Not a breath of air disturbs the seascape. A glassy grey blur masks the horizon ahead. Our skiff motors through an intricate maze of channels leading to the Key West lakes. The captain navigates our way past mangrove islands and waterway markers in the pale morning first light. Velvety tropical air massages our cheeks as we are swiftly propelled toward the islands known as the Marquesas.
On the eastern approach to Boca Grande Channel, Deon suddenly throttles down the Silver King to idle speed. Nervous ripples of water are shaking the surface of the basin ahead of us. “There!” Vern points out the black spike dorsal fins bobbing in and out of the sea. “Floaters, must be at least twenty, maybe more.” This is a school of Great Pompano nearly in casting range.
“Let’s see if they are hungry,” I hope out loud as I pull out my nine weight Sage from the gunwale rod tube. I tie on a floating crab pattern called “Crabby Patty” and quietly strip fly line onto the bow deck. We are about a hundred feet or so from the point of the school.
“Cast when ready,” Deon commands in a whispering plea. Indeed, one must be quiet and make long casts when approaching Permit in calm waters. I double-haul twice feeding line toward the target. The line loads the rod and I shoot a loop softly landing the unweighted “Crabby Patty” ten feet in front of the swirling nervous waters. The current sweeps the fly toward the Permit fins in a dead drift. I carefully shake the rod tip as I feed line out hoping to make the fly wiggle.
Suddenly the fly disappears and the fly line feels heavy. “Fish on!” I strip tight to the Permit as it powers away, zipping line through my line hand and off the bow deck. I feel line around my bare feet and quickly dance a two-step to clear. The high pitched whirring of the Tibor reel drag pierces the early morning air amid whoops and yahoos from Deon and Peter. Yellow backing continues to peel through the Sage rod guides cleanly as the fish runs toward Boca Grande Channel.
Deon fires up the Yamaha, and the skiff idles toward the channel in the direction of the fleeing Permit. “Thanks man, I was hoping we’d chase, there’s a lot of line out there!” Gradually, I am able to reel in line, feeling the weight of the fish pulsing into the graphite rod.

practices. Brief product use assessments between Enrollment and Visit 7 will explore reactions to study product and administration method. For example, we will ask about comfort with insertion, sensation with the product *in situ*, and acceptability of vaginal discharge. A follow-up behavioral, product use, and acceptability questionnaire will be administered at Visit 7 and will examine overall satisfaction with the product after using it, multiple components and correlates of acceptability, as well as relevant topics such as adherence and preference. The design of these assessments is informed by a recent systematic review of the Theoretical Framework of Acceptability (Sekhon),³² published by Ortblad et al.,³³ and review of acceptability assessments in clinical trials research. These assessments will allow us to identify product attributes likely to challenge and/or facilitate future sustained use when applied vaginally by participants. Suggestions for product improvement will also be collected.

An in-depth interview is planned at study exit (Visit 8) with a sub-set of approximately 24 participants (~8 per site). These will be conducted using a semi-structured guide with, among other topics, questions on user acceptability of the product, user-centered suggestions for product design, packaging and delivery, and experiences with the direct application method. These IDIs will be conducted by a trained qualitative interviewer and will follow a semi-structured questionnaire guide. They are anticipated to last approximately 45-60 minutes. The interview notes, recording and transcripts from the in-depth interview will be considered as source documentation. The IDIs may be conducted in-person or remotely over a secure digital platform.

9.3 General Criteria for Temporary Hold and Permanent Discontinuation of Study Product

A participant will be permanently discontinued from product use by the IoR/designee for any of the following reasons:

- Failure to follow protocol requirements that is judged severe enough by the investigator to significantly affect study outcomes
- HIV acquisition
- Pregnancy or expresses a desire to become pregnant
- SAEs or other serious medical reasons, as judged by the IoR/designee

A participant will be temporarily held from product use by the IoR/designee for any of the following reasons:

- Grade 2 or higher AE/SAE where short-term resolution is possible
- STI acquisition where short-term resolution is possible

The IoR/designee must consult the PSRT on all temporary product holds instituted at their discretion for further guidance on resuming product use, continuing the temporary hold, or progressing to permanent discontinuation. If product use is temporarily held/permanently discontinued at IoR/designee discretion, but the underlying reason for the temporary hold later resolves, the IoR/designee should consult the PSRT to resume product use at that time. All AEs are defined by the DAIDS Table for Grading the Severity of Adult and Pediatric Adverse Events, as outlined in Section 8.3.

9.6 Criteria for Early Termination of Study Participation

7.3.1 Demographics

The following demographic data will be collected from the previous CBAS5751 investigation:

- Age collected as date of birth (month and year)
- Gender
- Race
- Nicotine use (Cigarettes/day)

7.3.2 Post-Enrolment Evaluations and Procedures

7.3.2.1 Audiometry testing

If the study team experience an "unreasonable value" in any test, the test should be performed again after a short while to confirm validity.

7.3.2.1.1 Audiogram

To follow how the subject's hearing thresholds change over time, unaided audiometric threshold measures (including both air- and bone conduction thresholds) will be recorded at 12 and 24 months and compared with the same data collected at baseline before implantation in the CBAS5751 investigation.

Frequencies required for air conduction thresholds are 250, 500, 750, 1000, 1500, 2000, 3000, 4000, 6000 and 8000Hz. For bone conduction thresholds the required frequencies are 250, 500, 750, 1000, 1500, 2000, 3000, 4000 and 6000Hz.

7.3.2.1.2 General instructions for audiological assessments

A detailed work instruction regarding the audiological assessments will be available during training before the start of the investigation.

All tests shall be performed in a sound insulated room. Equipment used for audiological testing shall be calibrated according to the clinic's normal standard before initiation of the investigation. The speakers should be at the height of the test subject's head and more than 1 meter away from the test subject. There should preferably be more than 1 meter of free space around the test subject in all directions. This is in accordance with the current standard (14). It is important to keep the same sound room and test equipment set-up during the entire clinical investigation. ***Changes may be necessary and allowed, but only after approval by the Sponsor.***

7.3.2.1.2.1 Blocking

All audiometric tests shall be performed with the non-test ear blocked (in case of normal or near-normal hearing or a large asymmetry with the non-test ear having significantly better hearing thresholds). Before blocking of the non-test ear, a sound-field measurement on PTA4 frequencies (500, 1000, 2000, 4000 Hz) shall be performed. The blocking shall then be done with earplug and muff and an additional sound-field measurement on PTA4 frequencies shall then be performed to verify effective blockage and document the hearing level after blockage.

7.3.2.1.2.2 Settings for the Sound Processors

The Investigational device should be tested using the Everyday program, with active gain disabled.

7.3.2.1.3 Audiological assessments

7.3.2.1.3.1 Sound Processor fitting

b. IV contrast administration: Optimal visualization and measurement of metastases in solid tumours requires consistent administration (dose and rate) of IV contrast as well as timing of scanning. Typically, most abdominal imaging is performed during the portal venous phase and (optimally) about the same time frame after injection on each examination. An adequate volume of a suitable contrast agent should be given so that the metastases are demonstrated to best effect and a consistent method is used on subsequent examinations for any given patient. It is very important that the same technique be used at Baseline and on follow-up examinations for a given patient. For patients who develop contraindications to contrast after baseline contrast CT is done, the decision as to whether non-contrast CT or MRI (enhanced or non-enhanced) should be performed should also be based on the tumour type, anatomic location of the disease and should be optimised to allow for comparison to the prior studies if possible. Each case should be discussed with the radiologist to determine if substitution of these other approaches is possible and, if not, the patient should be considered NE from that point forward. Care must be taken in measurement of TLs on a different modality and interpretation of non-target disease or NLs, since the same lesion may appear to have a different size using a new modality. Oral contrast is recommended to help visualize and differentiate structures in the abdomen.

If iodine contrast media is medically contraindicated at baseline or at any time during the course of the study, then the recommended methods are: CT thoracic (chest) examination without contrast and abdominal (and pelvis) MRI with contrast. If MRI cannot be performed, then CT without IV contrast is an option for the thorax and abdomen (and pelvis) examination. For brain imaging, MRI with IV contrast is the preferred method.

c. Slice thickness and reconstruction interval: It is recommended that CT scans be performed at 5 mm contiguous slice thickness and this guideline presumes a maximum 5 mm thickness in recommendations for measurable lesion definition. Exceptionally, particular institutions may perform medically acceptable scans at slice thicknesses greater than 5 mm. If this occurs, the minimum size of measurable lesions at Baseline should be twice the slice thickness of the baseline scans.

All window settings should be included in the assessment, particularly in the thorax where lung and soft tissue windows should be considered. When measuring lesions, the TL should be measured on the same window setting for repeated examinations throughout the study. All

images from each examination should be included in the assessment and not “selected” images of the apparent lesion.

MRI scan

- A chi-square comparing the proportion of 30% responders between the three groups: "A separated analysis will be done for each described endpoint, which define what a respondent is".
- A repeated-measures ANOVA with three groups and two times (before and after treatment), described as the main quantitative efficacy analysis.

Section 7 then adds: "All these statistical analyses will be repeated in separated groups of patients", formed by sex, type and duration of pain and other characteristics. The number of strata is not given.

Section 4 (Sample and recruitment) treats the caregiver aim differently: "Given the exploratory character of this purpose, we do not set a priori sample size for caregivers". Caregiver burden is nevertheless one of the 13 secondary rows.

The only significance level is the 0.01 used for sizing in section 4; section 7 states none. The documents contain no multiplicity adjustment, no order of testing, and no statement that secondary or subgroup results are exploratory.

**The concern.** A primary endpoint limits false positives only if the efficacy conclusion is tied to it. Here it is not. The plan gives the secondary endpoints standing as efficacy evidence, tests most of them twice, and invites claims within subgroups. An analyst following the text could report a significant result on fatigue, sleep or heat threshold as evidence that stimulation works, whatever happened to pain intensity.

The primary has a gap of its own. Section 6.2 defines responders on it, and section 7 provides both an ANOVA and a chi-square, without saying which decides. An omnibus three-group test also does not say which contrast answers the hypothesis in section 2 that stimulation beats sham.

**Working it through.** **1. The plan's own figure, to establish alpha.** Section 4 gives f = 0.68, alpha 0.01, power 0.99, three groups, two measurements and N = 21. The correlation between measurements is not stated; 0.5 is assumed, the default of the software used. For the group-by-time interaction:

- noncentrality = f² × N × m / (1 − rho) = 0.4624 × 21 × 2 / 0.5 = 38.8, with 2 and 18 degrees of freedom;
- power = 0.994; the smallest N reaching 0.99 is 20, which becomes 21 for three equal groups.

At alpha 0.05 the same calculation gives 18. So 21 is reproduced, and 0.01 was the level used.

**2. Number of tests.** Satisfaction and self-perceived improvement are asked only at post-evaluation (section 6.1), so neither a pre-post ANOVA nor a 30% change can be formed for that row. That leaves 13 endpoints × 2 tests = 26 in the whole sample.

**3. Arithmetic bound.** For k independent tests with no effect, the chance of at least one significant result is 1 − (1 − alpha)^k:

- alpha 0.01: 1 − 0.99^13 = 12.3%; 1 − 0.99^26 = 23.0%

Twenty minutes of working this big fish pass slowly. It is a lot of work reeling down and pulling up and now the Permit has begun another run toward some lobster trap buoys. I carefully palm the reel to add a bit more drag pressure. I am trying to slow down this fish, but I also fear a break-off from too much pressure.
We are in about 10 feet of water on the edge of a transition flat. We see some bright silver flashes near a red buoy. “That’s your fish trying to tangle us up,” Deon warns, “…try to pressure him left!” I follow his lead and watch my line ease a bit left of the buoy, while reeling down to bring us closer. A silver platter flash nearly blinds me as the fish struggles on the surface a boat length away. I am thinking out loud “I have him now,” and I feel some give in the line. The fish stays on the surface, revealing his gorgeous silver, black and yellow flanks.
The leader knot reaches my rod tip and I kneel on the bow. “Want some help up there?” Deon offers. “Absolutely!” I am reaching for the leader with my right hand, bending the rod backwards with my left hand and leaning over the water with my stomach pressing on the edge of the skiff. The Permit slides across the surface just a few feet from my grasp. As I reach out to grab the tail, I see a dark shadow out of the corner of my eye. “Shark!” Deon yells as he reaches for my hand to pull it away from the fish. Alerted by the commotion, the Permit splashes away from the skiff and the shark, and we all sigh in relief. “Whoa! That Black Tip almost had your hand and that fish for breakfast!”
I thank Deon and notice that I am still connected to the Permit that is now twenty feet away from us in about five feet of water. I try to raise the fish to the surface, then skate the writhing silver slab back to the skiff. “Any sign of the shark?” I ask as I marvel at the length and girth of this Great Pompano. “Nope, but that was close so let’s get this one in now!” Deon takes a turn kneeling next to me, reaching for the leader as I pull back on the rod and pull the leader next to the skiff. I can feel the throbbing fish vibration through the fluorocarbon leader. The Permit glides across the surface into the waiting grasp of our guide. Vern tails the Permit and exclaims “Yes! Great job, this one is a trophy.”
The fish is lifted from the water and into my hands. I manage to balance my rod across my neck and shoulder, holding the Permit with my right hand around the tail and my left hand under the head. “Feels like forty pounds plus!” The size of the fish is matched by the smile on my face. In less than ten seconds the Permit is eased back into the water, reviving itself in my helping hands.
Thank God, we use barbless hooks and the Permit is easily released unharmed. The vigor of the fish swimming away convinces us that this trachinotus falcatus is not immediately in danger of a shark bite caused by our angling. Hopefully, it will survive today’s encounter with us. We gradually idle the motor away from the transition flat toward the Marquesas Atoll. We are caught in the moment of total recall. Deon, Peter and I thanking the fish gods for our good fortune.